Bill De Arango
About Bill De Arango
Arguably the most innovative and technically accomplished guitarist to emerge during the bebop era, Bill DeArango nevertheless remains little known outside the sphere of jazz cognoscenti. After recording with icons including Charlie Parker and Dizzy Gillespie, he abandoned his thriving career to return to his native Cleveland, resurfacing only sporadically in the half-century to follow. Born September 20, 1921, DeArango was a self-taught musician who moonlighted in Columbus-area Dixieland bands while a student at Ohio State University. After serving in the U.S. Army from 1942 to 1944, he settled in New York City, making his Big Apple debut sitting in with tenor saxophonist Don Byas' band at the 52nd Street club the Three Deuces and landing a permanent gig with Byas' rival Ben Webster that very same night. DeArango's astounding playing owed much to Charlie Christian's pioneering single-string approach, and he quickly proved himself a master of the nascent bop lexicon, exiting Webster's band after a year to join Parker and Gillespie for his debut recording date behind vocalist Sarah Vaughan. Sessions supporting Slam Stewart, Ike Quebec, and Eddie "Lockjaw" Davis followed, and in late 1945 DeArango led his first session for the Haven label, recruiting Webster to contribute tenor sax. The guitarist's most renowned recording remains the landmark 1946 Gillespie-led date that yielded the classics "A Night in Tunisia," "Ol' Man Bebop," and "Anthropology." From there, he tenured behind trumpeter Ray Nance before founding his own band alongside co-leader/vibist Terry Gibbs.
But in 1947 DeArango abruptly returned to Cleveland, and his career ground to a halt. Outside of a well-received 1954 EmArcy collaboration with pianist John Williams, he did not resurface on wax for more than a quarter-century, but continued playing locally while operating his own University Heights-area record shop, a nexus for local jazz musicians. The emergence of rock & roll and a new generation of guitarists including Jimi Hendrix so captivated DeArango that he agreed to manage the Cleveland psychedelic band Henry Tree, even contributing uncredited guitar to their eponymous 1968 debut LP. With saxophonist Ernie Krivda and drummer Skip Hadden, he spent much of the early '70s headlining Cleveland's Smiling Dog Saloon, applying the improvisational principles of free jazz to hard rock. In 1978 DeArango made his first tentative steps back into the jazz mainstream, appearing on drummer Barry Altschul's Muse LP Another Time/Another Place. The Kenny Werner date 298 Bridge Street followed in 1981, and two years later the guitarist joined Jamey Haddad for Names. Finally, in 1993 the 72-year-old DeArango teamed with up-and-coming saxophonist Joe Lovano for the comeback effort Anything Went, dazzling critics with the complexity and craft of his improvisational gifts. Apart from the occasional headlining gig at the Cleveland nightspot the Barking Spider, DeArango effectively entered semi-retirement soon after the LP's release, and in 1999 entered a nursing home, where he battled dementia in the years leading to his death on December 26, 2005.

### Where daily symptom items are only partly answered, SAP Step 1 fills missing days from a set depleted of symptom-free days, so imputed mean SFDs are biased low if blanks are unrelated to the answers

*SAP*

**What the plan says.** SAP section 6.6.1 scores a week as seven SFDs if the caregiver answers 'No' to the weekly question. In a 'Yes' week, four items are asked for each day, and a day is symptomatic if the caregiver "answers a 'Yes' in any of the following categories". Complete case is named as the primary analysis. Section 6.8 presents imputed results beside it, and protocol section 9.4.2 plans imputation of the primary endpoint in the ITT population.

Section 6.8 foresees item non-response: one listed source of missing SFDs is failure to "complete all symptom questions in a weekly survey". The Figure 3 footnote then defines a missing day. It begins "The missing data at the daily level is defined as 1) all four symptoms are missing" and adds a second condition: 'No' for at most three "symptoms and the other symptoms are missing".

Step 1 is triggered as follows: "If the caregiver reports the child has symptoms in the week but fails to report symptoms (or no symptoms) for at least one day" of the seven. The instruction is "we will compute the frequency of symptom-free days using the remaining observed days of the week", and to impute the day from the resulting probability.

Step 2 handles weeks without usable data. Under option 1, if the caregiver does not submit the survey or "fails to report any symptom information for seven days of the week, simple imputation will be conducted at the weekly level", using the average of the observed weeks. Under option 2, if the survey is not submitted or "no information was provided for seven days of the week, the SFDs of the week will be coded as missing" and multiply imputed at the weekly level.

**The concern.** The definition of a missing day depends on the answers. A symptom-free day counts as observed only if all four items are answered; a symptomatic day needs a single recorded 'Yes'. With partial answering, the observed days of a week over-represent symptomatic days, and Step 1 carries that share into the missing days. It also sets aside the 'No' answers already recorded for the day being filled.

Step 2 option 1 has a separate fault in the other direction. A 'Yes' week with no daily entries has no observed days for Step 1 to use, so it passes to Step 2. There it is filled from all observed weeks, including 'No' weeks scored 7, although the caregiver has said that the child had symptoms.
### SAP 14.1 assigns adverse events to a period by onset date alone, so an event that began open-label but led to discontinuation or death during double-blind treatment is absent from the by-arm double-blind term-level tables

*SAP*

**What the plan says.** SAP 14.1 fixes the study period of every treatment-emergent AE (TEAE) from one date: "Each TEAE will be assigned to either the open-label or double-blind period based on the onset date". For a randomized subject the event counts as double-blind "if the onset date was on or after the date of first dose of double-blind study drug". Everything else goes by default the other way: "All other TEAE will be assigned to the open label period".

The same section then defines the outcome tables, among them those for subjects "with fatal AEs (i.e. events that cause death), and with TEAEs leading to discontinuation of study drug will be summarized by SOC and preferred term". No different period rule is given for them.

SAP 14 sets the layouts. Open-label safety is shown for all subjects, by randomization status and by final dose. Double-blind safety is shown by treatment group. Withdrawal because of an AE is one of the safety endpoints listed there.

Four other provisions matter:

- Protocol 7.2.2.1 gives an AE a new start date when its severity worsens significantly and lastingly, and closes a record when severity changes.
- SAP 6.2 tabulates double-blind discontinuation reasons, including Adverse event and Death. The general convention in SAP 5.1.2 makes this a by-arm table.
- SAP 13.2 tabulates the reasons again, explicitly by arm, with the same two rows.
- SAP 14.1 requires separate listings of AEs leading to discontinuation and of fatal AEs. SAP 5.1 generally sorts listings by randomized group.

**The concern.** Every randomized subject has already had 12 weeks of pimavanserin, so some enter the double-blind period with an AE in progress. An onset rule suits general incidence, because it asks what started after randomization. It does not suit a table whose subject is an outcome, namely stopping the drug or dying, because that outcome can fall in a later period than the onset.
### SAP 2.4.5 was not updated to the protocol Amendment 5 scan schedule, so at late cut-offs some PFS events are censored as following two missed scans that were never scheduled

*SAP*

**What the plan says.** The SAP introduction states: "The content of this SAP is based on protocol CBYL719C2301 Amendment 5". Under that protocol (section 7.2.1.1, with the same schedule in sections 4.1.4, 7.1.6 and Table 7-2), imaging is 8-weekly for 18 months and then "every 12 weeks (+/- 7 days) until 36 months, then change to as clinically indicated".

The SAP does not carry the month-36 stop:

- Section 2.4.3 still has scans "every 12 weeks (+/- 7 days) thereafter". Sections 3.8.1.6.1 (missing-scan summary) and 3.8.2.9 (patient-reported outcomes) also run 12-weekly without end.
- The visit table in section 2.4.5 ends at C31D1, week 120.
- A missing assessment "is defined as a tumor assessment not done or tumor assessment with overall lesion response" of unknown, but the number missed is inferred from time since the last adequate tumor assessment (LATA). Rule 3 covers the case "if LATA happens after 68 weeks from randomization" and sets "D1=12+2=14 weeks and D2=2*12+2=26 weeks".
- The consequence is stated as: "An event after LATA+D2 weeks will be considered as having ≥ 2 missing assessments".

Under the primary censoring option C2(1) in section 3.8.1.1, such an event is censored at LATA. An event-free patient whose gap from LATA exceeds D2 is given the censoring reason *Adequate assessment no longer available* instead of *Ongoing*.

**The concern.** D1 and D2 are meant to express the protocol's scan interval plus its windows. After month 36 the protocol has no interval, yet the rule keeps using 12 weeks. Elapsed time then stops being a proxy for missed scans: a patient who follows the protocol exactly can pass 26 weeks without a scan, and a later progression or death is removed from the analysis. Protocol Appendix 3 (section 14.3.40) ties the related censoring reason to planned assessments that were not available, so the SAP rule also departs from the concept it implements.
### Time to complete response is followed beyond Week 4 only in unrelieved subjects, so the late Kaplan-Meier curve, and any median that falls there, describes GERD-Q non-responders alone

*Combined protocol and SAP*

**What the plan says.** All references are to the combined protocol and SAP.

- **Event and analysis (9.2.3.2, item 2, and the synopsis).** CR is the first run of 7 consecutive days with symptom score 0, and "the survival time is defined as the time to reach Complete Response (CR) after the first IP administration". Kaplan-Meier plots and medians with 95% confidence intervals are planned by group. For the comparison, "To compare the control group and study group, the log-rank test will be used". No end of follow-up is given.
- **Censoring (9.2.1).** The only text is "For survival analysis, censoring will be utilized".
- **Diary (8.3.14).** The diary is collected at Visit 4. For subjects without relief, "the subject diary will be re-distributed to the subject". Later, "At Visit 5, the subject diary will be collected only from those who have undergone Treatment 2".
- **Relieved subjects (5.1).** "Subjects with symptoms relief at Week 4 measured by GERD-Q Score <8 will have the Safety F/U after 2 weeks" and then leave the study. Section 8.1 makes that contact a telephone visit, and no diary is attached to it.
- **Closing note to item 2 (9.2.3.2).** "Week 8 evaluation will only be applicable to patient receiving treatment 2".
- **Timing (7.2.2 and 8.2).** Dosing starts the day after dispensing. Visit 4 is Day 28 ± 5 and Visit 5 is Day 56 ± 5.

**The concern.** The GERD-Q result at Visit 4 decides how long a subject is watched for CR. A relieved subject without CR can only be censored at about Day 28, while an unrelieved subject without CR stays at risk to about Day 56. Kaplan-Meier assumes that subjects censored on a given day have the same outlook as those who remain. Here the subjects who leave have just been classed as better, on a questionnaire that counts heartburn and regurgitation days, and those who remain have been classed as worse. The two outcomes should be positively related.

BORNSeptember 20, 1921